James offers an insightful observation by the author Helen Vendler, who has written on Yeats. “Our present discomfort in imagining Yeats at Madame Blavatsky’s arises from our feeling that there are more respectful ways of approaching the esoteric, forgetting that a concrete encounter is the only one likely to appeal to a mind peculiarly attuned to words and visual symbols.”
The back cover of this issue, shown here, features Blavatsky prominently.
* The Summer 2012 issue of Quest magazine from the American Branch of the Theosophical Society at Adyar contains an interesting interview with Theosophical historian Michael Gomes, where he talks above his work over the past 45 years. Interviewed by the magazine’s editor, Richard Smoley, he was asked: “What advice would you give to someone interested in researching this field?”
His reply is worth noting: To be aware that aside from accessing the mental world that the people around Blavatsky existed in, there is a temporal aspect of the lives. The physicality of it, the place itself. This is why I have always stressed the value of on-the-ground research. Finding A.O. Hume’s home in Simla, India, walking through its grounds, gave a spatial understand about the events that had occurred when Blavatsky was his guest there. In knowing the limitations and extremes of these situations, one begins to understand and appreciate the remarkable contribution of these early members, who risked ridicule and scorn so we could enjoy freedom of belief.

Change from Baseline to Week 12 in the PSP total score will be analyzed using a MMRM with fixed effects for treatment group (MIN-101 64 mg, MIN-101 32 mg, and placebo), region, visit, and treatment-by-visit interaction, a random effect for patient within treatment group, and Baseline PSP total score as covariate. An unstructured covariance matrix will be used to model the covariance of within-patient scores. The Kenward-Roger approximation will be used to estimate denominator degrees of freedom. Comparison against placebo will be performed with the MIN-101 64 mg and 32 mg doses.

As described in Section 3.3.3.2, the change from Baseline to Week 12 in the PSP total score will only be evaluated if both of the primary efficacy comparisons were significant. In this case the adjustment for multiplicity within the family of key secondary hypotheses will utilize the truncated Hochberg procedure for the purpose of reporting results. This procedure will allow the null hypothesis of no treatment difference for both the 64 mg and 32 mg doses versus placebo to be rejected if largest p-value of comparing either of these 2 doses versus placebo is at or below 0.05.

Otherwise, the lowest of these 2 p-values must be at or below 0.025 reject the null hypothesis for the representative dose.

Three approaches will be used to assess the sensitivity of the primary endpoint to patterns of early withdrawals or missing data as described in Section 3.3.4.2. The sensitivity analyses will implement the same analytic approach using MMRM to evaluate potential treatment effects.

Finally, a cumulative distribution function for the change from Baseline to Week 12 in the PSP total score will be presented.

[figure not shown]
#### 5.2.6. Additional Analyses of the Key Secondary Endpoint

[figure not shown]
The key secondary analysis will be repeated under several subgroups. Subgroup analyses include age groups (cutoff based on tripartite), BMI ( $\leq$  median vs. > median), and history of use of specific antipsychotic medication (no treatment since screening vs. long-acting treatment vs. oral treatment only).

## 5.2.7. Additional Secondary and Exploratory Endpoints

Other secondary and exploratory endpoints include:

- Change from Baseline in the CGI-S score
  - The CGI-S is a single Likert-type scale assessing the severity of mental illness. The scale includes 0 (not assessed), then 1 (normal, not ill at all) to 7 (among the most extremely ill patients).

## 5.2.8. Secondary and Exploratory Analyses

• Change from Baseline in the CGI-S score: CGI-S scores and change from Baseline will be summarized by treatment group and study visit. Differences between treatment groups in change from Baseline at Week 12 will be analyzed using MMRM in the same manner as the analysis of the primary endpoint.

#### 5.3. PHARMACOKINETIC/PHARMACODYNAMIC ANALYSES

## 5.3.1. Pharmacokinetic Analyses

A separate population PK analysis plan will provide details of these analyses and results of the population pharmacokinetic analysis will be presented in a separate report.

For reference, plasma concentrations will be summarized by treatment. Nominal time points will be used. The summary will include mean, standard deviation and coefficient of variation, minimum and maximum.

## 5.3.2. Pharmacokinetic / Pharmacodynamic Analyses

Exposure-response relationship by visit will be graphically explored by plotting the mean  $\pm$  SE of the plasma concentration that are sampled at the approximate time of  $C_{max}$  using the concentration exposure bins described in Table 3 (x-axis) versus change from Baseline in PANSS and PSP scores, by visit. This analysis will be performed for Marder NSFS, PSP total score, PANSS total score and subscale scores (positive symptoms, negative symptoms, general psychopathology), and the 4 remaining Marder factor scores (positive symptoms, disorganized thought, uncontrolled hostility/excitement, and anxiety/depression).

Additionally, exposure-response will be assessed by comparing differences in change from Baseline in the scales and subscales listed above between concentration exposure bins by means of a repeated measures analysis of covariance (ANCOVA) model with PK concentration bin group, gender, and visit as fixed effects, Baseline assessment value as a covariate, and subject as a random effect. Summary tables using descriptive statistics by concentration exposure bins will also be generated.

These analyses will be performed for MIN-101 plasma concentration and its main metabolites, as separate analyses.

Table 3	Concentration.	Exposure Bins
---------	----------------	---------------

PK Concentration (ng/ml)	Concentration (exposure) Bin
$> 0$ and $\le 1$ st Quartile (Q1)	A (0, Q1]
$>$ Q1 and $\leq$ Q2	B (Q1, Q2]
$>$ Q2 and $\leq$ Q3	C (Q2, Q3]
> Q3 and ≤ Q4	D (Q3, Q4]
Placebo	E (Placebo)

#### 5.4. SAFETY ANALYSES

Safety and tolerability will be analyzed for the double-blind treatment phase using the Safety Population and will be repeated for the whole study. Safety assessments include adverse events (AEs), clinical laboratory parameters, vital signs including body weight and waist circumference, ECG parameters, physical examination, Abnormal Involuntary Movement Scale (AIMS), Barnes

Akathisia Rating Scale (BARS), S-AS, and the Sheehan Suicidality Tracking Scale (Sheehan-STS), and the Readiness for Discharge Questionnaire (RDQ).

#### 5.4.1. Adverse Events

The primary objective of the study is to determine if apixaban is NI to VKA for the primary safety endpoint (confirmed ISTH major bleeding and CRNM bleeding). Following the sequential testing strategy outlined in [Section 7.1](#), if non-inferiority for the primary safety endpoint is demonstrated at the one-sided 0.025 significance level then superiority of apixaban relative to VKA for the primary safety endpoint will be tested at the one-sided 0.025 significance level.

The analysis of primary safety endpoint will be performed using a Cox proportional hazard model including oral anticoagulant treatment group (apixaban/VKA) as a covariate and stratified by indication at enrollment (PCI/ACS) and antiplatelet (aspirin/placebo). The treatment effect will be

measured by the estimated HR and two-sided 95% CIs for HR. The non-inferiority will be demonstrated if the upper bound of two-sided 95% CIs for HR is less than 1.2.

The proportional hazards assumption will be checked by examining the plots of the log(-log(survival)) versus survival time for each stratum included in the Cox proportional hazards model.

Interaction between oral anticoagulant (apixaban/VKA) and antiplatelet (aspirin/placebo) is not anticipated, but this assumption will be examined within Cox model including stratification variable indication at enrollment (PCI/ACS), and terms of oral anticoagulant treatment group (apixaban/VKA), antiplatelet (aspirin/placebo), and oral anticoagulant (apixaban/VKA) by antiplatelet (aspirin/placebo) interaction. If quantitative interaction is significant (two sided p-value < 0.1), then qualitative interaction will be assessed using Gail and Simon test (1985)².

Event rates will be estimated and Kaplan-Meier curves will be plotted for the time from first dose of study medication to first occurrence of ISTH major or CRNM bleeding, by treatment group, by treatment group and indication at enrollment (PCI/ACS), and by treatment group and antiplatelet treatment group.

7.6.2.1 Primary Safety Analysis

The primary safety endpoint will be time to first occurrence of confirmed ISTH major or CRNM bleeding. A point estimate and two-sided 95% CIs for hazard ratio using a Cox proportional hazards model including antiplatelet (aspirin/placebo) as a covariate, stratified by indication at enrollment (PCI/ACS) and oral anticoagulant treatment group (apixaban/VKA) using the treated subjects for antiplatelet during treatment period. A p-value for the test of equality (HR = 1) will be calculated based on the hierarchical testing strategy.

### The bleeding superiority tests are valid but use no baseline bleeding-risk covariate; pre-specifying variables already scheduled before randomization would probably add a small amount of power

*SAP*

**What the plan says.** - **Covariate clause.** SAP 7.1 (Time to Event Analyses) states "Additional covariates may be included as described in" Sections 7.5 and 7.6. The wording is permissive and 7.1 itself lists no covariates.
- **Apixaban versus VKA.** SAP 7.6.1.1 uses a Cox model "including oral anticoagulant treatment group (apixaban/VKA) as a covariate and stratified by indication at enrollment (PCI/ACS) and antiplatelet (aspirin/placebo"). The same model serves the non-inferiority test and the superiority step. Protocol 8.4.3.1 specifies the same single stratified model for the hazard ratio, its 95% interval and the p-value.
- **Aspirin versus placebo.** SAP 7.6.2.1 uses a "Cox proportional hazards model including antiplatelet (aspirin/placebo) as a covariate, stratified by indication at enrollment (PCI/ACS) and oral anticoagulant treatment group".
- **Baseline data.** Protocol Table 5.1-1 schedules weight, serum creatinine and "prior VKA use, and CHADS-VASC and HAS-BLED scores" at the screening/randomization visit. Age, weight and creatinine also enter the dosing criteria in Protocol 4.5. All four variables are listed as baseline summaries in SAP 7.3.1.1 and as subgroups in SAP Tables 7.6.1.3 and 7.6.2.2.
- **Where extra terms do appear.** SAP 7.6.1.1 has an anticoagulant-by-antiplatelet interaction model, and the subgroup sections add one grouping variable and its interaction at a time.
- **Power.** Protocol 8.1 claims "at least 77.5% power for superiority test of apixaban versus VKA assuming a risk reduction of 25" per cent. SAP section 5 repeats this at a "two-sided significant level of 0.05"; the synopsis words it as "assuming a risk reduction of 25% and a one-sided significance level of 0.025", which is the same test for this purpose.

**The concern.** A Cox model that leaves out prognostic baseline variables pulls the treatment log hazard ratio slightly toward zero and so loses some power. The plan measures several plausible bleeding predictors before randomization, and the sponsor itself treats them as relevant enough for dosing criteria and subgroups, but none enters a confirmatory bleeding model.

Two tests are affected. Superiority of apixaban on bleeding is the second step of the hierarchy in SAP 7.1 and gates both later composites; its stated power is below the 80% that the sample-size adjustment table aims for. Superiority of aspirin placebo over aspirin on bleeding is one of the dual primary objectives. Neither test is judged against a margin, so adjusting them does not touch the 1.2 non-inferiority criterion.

The issue also includes a posthumous piece by Sri Madhava Ashish giving the history of “Mirtola: a Himalayan Ashram with Theosophical Roots.” Mirtola, near Almora in India, was established by Sri Yashoda Ma, the wife of Gyanendra Nath Chakravarti. The article looks at the Theosophists who were connected with its work, including Bertam Keightley, who helped edit The Secret Doctrine.